Parliament, Vote 5
Privy Council, Vote 20
To the Standing Committee on National Defence and Veterans Affairs
National Defence, Votes 1, 5, 10, 15 and 20
Veterans Affairs, Votes 1, 5, 10, 15 and 20
To the Standing Committee on Public Accounts
Finance, Vote 30
To the Standing Committee on Transport
Privy Council, Vote 15
Transport, Votes 1, 5, 10, 15, 20, 25, 30, 35, 40, 45, 50, 55 and 60
To the Standing Joint Committee on Official Languages
Privy Council, Vote 25
To the Standing Committee on Citizenship and Immigration
Citizenship and Immigration, Votes 1, 5, 10, 15 and 20
To the Standing Joint Committee on Library of Parliament
Parliament, Vote 10
(Motion agreed to.)
Mr. Grant Hill (Macleod):
Madam Speaker, it is a privilege
to present a petition to this House from the members of my
constituency in Glenwood, Alberta. This petition relates to the
post office and it is an honour to present this petition on behalf
of those constituents.
Mr. Chuck Strahl (Fraser Valley East):
Madam Speaker, it
is my duty and honour to rise and present a petition duly
certified by the Clerk of Petitions from over 400 concerned
citizens in the beautiful Chilliwack River valley of my
constituency of Fraser Valley East.
The petition states that incidents of flooding, related
problems with roads, utility lines and residential homes and
businesses are becoming more and more frequent since the
disastrous floods of 1989 and 1990. Each such incident threatens
public safety, devalues property and hinders the ability of
residents to obtain mortgages and home insurance.
As a result the petitioners humbly pray and call upon
Parliament to implement the Chilliwack River valley hazard
management plan through the Government of Canada's
Mr. Nelson Riis (Kamloops):
Madam Speaker, it is a
privilege to present a petition on behalf of constituents from
Kamloops, Chase, Savona, Pinatan, Knutsford, Little Fort,
Barriere, Birch Island, Monte Creek, Pritchard, Monte Lake,
Westwold, Blue River and Clearwater.
These constituents point out their concerns regarding the
Young Offenders Act. They suggest that the act as currently
enacted is inadequate for the needs of a modern society. They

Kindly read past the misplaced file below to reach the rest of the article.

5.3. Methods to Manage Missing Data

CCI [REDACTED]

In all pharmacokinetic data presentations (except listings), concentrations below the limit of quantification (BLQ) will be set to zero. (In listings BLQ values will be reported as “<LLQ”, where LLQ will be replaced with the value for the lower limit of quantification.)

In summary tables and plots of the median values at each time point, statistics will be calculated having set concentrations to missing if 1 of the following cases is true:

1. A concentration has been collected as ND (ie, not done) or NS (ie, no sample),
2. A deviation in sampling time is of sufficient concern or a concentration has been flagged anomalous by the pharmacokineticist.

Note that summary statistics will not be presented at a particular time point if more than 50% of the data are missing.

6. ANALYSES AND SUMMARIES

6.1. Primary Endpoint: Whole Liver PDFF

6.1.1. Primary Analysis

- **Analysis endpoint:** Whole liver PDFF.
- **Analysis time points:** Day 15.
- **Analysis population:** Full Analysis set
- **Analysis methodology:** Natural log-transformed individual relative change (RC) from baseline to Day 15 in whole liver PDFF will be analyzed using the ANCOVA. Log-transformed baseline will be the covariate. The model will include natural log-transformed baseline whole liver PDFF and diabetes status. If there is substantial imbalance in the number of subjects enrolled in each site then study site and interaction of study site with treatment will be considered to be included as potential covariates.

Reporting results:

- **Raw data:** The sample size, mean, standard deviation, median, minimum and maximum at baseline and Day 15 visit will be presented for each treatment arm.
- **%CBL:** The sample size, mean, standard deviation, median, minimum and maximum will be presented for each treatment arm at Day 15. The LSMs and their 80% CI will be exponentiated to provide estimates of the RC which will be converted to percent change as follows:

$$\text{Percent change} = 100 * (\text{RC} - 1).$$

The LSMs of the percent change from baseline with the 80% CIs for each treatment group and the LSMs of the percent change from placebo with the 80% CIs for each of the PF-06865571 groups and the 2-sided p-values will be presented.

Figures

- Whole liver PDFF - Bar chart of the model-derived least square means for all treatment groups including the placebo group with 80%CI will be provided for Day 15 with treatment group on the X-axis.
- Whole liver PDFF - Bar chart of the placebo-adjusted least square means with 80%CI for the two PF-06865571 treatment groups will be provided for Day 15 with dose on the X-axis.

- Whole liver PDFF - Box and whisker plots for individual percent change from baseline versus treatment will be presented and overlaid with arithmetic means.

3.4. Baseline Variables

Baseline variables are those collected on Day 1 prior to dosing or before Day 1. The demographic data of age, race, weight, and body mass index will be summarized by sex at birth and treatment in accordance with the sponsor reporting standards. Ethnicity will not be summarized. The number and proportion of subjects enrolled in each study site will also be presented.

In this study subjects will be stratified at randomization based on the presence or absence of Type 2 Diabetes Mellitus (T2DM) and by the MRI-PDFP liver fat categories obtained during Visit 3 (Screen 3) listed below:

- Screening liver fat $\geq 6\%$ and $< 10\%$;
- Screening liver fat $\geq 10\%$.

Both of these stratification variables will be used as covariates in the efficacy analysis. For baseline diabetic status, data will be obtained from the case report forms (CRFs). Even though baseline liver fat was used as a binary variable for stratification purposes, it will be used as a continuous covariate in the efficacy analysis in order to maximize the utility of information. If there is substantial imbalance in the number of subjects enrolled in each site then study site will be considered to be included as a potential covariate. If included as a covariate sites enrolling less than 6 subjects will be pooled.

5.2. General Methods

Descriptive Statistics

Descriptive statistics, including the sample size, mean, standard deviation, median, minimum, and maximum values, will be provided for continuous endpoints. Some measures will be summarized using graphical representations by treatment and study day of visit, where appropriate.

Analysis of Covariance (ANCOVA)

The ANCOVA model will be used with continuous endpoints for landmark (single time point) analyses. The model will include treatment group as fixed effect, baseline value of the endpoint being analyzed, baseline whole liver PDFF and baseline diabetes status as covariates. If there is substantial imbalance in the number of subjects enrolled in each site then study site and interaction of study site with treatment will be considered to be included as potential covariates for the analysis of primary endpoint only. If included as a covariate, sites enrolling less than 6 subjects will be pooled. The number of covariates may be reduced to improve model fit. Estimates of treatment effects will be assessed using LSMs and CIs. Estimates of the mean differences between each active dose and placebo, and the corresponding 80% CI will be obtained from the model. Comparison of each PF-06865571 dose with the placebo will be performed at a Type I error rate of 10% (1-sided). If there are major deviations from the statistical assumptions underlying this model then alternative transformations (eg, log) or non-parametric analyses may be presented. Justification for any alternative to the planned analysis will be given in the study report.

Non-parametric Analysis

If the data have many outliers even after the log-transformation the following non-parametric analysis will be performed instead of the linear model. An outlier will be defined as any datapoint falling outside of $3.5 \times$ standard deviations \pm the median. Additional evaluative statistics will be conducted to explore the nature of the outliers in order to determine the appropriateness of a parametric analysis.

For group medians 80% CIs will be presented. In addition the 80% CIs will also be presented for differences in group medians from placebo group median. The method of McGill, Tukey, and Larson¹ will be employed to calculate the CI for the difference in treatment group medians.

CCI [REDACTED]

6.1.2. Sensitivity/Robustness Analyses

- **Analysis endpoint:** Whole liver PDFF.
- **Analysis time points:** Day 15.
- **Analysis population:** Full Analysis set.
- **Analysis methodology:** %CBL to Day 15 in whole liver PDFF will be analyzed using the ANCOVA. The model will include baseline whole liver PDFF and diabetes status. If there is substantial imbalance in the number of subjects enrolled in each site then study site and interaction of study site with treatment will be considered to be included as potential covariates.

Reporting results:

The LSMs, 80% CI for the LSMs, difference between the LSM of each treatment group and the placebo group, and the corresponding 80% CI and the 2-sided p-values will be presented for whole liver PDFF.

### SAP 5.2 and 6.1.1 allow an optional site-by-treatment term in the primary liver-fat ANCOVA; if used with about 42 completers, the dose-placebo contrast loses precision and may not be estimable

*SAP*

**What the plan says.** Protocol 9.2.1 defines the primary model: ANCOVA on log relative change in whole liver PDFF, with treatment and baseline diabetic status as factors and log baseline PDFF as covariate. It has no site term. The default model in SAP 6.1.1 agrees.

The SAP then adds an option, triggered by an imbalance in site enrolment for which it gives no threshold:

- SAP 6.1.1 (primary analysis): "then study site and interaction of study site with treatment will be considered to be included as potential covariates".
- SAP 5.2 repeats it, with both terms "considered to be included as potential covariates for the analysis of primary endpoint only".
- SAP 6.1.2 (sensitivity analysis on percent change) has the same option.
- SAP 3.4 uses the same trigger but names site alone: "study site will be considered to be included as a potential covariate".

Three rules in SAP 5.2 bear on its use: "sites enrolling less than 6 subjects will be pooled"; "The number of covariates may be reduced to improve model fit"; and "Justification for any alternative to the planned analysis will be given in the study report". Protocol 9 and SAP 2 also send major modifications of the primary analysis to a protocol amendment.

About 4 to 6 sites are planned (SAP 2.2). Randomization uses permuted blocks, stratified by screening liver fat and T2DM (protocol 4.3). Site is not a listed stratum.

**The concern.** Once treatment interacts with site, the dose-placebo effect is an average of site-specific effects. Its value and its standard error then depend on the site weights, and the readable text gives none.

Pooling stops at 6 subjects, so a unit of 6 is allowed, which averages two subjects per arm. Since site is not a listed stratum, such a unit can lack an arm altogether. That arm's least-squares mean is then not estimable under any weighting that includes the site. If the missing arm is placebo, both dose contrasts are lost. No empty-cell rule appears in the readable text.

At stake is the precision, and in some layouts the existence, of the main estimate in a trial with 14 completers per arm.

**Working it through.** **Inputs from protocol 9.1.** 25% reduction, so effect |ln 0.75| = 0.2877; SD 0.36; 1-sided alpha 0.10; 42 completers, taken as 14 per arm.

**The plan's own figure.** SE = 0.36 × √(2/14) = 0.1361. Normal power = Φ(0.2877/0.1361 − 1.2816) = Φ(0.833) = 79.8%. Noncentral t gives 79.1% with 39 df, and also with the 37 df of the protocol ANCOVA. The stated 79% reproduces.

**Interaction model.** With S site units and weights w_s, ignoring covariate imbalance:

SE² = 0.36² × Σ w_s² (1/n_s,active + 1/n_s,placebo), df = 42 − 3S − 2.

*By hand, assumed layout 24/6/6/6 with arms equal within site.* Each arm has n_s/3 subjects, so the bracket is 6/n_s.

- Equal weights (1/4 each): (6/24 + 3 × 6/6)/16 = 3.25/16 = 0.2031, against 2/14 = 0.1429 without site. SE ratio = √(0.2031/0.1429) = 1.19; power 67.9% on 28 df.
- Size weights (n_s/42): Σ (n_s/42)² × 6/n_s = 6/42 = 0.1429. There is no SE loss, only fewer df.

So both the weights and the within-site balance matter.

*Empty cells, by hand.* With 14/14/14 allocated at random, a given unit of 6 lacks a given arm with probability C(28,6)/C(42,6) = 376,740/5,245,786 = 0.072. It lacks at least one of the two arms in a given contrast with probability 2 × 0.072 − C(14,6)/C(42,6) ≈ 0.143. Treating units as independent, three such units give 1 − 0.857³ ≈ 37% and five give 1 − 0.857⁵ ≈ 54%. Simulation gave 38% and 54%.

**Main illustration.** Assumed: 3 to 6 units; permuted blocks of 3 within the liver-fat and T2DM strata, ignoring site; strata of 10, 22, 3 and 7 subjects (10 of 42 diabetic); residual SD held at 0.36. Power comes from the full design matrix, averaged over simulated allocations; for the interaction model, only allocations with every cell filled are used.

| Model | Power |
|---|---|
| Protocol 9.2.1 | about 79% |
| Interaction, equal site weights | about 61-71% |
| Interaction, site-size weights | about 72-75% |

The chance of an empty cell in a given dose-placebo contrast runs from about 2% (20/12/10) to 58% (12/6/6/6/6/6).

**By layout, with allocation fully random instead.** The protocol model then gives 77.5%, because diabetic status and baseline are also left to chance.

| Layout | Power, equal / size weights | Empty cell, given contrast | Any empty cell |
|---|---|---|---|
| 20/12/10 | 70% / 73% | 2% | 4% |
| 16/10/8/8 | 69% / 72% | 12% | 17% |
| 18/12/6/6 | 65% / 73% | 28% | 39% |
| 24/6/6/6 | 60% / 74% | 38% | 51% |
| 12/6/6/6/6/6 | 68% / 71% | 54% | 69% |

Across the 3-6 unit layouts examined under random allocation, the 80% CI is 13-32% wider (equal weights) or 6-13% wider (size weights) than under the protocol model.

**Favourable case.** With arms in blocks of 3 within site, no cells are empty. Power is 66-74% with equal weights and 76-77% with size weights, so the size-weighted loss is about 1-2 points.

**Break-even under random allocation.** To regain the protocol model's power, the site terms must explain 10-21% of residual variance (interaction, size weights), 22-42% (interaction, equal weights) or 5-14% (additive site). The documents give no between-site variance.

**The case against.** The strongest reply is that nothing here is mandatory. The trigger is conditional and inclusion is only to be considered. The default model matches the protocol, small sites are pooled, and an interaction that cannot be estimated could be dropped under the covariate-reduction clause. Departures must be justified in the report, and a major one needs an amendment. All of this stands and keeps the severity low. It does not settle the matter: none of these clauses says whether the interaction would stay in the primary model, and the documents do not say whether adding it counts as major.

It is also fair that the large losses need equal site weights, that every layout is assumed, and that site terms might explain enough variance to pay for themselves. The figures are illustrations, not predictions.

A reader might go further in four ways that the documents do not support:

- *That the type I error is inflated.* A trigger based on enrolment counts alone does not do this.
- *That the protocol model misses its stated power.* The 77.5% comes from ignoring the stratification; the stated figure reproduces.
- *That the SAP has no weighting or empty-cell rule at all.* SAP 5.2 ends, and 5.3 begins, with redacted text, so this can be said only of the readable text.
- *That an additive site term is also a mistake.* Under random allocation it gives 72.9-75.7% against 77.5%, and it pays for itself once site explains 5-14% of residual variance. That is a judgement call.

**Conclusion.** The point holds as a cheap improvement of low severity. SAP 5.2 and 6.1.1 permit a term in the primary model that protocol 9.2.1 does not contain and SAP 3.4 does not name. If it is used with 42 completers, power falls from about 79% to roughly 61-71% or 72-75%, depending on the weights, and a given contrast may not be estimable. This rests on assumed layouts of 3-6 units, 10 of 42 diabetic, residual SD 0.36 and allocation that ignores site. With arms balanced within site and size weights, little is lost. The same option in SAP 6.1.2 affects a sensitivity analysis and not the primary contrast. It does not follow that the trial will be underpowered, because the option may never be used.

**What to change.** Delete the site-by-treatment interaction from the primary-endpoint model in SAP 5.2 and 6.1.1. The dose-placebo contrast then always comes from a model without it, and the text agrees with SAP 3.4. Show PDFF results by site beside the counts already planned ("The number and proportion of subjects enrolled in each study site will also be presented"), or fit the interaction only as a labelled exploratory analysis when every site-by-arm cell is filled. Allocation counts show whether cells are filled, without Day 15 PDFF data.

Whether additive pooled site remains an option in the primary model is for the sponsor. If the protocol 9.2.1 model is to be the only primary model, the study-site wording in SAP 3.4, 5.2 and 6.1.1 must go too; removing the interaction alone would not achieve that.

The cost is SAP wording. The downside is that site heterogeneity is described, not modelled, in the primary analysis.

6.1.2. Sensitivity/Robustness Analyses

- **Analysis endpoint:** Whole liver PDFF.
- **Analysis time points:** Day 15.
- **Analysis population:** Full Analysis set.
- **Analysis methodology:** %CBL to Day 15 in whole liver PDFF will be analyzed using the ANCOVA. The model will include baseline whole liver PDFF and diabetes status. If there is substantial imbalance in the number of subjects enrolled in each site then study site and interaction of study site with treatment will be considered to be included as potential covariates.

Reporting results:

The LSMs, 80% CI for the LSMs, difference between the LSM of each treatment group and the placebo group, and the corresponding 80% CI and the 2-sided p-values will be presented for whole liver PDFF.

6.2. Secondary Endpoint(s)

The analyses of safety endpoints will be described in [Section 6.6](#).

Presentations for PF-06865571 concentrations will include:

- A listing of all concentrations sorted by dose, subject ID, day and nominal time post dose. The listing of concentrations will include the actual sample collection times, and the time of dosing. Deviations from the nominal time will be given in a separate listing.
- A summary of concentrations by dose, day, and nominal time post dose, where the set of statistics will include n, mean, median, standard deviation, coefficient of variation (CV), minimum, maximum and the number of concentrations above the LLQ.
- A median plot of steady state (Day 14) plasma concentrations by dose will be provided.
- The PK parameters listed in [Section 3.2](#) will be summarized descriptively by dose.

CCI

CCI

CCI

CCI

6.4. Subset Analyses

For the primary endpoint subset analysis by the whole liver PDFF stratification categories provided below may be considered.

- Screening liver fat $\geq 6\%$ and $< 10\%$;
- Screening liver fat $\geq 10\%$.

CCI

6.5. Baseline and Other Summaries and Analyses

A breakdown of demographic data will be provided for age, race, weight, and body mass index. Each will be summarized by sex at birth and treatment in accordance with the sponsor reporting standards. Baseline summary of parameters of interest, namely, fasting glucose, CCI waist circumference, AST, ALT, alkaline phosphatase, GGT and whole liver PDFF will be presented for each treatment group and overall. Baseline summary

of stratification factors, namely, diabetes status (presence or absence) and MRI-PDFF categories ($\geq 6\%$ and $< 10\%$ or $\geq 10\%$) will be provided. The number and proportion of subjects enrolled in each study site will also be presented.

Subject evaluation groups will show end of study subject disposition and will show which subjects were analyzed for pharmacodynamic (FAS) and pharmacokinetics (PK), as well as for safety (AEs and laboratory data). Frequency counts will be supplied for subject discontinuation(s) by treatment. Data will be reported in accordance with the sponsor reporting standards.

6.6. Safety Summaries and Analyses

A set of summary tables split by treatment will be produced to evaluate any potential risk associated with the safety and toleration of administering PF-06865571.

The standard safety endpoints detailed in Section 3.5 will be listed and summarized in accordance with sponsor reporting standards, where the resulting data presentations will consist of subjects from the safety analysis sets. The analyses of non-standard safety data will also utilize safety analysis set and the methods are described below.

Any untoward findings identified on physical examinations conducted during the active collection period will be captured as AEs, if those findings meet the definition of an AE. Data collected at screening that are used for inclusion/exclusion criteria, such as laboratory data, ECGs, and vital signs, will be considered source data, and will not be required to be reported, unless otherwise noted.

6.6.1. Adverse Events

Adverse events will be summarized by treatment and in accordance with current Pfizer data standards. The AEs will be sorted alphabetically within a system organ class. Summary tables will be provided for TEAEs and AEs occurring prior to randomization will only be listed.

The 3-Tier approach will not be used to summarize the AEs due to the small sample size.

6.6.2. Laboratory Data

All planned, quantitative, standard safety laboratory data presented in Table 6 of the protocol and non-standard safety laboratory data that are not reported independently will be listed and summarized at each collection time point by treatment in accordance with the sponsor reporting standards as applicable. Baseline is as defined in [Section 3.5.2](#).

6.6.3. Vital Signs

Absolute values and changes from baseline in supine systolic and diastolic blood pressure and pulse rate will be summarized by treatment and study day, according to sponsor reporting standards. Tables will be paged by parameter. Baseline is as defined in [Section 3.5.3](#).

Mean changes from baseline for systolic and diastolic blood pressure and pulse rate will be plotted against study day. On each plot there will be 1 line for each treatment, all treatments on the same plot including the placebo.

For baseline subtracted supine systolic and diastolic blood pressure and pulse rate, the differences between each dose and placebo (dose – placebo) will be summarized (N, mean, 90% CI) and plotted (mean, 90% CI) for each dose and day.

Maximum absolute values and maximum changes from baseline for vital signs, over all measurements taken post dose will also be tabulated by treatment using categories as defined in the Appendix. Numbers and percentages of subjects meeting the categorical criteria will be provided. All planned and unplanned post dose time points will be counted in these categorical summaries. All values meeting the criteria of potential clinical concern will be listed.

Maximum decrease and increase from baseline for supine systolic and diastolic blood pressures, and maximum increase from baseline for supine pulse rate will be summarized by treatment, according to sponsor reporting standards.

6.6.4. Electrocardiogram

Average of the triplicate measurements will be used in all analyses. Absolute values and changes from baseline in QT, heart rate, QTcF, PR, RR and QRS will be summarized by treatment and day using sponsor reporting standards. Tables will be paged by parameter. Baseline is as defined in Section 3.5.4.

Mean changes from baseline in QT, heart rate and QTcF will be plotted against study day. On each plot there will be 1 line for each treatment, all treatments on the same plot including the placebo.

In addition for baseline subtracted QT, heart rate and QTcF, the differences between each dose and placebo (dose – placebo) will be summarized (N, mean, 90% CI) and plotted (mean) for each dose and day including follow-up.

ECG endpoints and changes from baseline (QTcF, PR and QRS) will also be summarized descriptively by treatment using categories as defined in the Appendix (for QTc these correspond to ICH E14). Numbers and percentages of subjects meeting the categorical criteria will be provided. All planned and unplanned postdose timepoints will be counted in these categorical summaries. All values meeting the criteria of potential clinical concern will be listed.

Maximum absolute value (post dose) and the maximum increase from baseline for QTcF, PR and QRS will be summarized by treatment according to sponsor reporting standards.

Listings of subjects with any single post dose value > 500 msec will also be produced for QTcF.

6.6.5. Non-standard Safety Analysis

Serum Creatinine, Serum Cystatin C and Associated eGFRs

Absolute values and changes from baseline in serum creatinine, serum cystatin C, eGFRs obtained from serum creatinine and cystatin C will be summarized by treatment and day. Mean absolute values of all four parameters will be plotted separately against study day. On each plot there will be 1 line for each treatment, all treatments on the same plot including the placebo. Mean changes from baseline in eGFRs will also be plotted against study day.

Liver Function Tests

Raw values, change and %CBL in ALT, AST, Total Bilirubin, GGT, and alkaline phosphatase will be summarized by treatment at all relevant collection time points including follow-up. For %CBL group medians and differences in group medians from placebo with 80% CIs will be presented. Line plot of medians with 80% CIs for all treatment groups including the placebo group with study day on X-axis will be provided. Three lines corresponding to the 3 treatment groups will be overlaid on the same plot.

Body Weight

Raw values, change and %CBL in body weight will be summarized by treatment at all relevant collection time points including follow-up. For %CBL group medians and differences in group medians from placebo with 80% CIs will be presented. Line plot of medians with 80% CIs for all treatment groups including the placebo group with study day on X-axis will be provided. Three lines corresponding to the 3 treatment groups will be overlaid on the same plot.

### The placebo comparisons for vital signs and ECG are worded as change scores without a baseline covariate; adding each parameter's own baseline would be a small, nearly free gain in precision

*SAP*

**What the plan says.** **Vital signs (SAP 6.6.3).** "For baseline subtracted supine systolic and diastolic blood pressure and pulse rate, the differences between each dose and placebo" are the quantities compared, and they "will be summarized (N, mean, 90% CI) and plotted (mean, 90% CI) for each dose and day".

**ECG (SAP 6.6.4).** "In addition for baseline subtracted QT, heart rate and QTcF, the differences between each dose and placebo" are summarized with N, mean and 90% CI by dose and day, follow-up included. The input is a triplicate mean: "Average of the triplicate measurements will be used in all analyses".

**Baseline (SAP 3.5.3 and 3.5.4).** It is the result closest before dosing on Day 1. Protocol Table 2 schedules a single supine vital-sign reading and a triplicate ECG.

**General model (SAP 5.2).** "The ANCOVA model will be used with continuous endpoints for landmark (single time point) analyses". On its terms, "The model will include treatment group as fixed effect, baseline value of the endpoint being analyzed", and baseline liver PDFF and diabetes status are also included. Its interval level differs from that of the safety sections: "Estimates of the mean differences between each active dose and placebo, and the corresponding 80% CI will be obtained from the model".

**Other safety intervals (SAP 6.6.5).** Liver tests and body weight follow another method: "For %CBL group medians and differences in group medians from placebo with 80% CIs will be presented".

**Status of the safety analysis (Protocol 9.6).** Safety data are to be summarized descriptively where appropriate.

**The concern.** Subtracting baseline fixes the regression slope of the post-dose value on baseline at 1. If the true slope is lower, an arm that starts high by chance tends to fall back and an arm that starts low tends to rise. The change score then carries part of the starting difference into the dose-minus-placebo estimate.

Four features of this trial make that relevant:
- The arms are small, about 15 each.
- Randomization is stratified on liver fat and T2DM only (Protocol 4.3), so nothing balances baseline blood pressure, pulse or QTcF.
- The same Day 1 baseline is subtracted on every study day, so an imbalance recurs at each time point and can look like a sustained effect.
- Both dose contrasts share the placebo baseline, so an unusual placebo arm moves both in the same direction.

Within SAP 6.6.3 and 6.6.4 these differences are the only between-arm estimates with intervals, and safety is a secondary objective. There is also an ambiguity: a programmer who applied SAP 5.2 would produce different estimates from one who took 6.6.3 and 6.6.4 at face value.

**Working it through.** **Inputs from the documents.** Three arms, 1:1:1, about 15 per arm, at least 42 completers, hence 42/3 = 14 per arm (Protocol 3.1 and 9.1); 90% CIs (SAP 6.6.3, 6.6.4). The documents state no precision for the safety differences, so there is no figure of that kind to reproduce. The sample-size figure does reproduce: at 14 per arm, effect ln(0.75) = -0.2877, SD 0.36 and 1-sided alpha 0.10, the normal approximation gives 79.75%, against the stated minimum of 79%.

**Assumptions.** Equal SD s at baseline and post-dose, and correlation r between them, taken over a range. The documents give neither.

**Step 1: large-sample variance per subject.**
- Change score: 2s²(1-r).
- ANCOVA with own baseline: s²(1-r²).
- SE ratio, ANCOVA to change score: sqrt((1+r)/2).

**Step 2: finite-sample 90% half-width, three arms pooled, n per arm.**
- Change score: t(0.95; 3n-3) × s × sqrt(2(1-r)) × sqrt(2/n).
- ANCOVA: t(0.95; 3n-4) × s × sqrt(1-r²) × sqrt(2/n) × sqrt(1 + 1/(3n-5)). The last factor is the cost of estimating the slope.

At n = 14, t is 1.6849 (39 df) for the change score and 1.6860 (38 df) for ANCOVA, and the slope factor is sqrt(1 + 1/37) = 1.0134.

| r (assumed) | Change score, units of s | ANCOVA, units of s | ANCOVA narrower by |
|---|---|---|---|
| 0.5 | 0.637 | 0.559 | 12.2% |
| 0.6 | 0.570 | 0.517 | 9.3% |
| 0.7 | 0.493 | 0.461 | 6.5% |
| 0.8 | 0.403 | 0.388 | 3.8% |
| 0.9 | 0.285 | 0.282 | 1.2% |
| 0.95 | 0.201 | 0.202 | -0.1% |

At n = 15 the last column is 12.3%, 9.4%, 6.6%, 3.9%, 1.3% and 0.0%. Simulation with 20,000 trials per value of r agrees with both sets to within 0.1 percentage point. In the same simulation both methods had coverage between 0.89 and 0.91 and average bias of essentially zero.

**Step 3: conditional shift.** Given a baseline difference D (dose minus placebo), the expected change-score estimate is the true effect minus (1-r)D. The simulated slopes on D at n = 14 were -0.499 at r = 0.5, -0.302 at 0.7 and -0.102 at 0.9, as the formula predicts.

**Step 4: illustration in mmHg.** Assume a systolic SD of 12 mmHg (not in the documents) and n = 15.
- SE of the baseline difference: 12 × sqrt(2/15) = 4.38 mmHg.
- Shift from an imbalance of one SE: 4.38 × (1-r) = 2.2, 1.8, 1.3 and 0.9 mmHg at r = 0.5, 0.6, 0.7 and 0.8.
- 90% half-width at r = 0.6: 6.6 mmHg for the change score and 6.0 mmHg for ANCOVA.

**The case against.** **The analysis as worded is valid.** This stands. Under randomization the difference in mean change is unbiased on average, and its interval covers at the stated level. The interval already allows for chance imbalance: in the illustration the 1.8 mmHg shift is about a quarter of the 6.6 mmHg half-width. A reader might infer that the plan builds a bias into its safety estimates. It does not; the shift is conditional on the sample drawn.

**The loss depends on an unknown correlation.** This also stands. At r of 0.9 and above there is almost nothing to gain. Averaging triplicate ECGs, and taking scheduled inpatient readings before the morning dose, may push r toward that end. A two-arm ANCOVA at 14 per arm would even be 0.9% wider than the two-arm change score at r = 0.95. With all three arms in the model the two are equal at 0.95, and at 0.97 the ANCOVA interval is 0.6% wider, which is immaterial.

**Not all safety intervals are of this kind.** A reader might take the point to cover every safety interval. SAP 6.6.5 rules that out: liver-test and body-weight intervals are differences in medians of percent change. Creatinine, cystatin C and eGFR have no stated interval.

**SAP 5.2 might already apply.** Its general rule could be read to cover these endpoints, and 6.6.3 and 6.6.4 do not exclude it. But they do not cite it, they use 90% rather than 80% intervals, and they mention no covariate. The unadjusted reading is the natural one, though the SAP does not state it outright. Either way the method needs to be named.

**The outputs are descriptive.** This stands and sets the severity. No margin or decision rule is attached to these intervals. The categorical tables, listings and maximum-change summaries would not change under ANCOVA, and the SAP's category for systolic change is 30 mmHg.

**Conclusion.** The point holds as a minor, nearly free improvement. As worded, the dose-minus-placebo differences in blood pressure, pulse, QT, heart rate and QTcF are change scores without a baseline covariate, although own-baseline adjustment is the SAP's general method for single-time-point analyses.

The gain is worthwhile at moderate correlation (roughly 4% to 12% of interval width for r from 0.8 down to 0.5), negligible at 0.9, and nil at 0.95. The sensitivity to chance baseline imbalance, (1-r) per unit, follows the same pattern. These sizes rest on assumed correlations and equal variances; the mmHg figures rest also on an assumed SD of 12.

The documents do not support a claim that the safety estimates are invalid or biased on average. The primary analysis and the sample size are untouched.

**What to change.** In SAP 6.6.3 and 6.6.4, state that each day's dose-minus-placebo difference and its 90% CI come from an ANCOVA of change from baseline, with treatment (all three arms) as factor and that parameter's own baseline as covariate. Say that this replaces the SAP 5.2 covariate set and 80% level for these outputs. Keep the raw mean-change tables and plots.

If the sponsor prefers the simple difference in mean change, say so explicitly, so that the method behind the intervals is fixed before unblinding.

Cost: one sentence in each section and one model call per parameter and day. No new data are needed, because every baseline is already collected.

are asking Parliament to review the Young Offenders Act and
take the necessary steps to ensure appropriate sentencing, better
post-custody supervision and more effective rehabilitation
* * *
Mr. Peter Milliken (Parliamentary Secretary to Leader of
the Government in the House of Commons):
I would ask that all questions be allowed to stand.
The Acting Speaker (Mrs. Maheu): Shall the questions be
allowed to stand?
Some hon. members: Agreed.
The Acting Speaker (Mrs. Maheu): I wish to inform the
House that pursuant to Standing Order 33(2)(b), because of the
ministerial statement, Government Orders will be extended by
The House resumed from February 23 consideration of the
motion that this House approves in general the budgetary policy
of the government; the amendment; and the amendment to the
Mr. Jack Frazer (Saanich-Gulf Islands): Madam Speaker,
subsequent Reform Party speakers will be splitting their time, to
10 minutes and five minutes for questions and comments.
This morning I would like to address the budget from the
point of view of the defence department and first of all to
congratulate the government on some good measures it has
taken. I have noted it is looking at reducing the rank structure in
the Canadian forces and thinning out the level of middle
management. Both these items are long overdue and will
provide more people at the pointed end and fewer in the
administrative support tail.
It is looking to amend its management practices, to delegate
and lower the responsibility level to base commanders and other
unit commanders, to do away with bureaucracy. This will make
the process much more efficient and more cost effective.
It is looking at off the shelf purchases. For far too long
Canadians have tended to put in special frills and things that
required additional engineering which wound up costing more
and taking much longer to implement. I think the off the shelf
purchases are a very good idea.
We are looking at contracting out some of the things that
Canadian forces personnel currently do. This as well is a step in
the right direction.
I understand from the defence document that we are going to
look at contracting out flight training at Moose Jaw. I know this
has worked very well at Portage la Prairie in basic training and I
must admit I have some personal misgivings about putting the
training of our air crews into other than military hands.
However, certainly it has worked at Portage la Prairie and we
should definitely investigate it at Moose Jaw.
I also note that group headquarters has been combined for
efficiency and moved air combat, which used to be fighter group
headquarters, from North Bay to Trenton. The same will be done
with 10 tactical air group headquarters from St. Hubert to
combine with air transport group at Trenton. Again, this is a
refining and efficiency measure which will pay dividends.
The government also mentioned some infrastructure
reductions, some $850 million over five years by the 1997-98
timeframe. By that time savings will be $350 million a year. I
will be speaking to this from the other point of view in a few
moments. However, I think all people who have looked at the
defence department have been aware that there has been an
overabundance of infrastructure in that force and it was time to
However, I do think that defence has become an easy target.
All parties in the last election, with the exception of the Reform
Party, were aiming very strongly at large cuts in defence. I think
this may be premature and that people do not appreciate the
current state of the defence force.
Basically it has been underfunded since 1972 when Mr.
Trudeau made dramatic cuts. He was reminded of the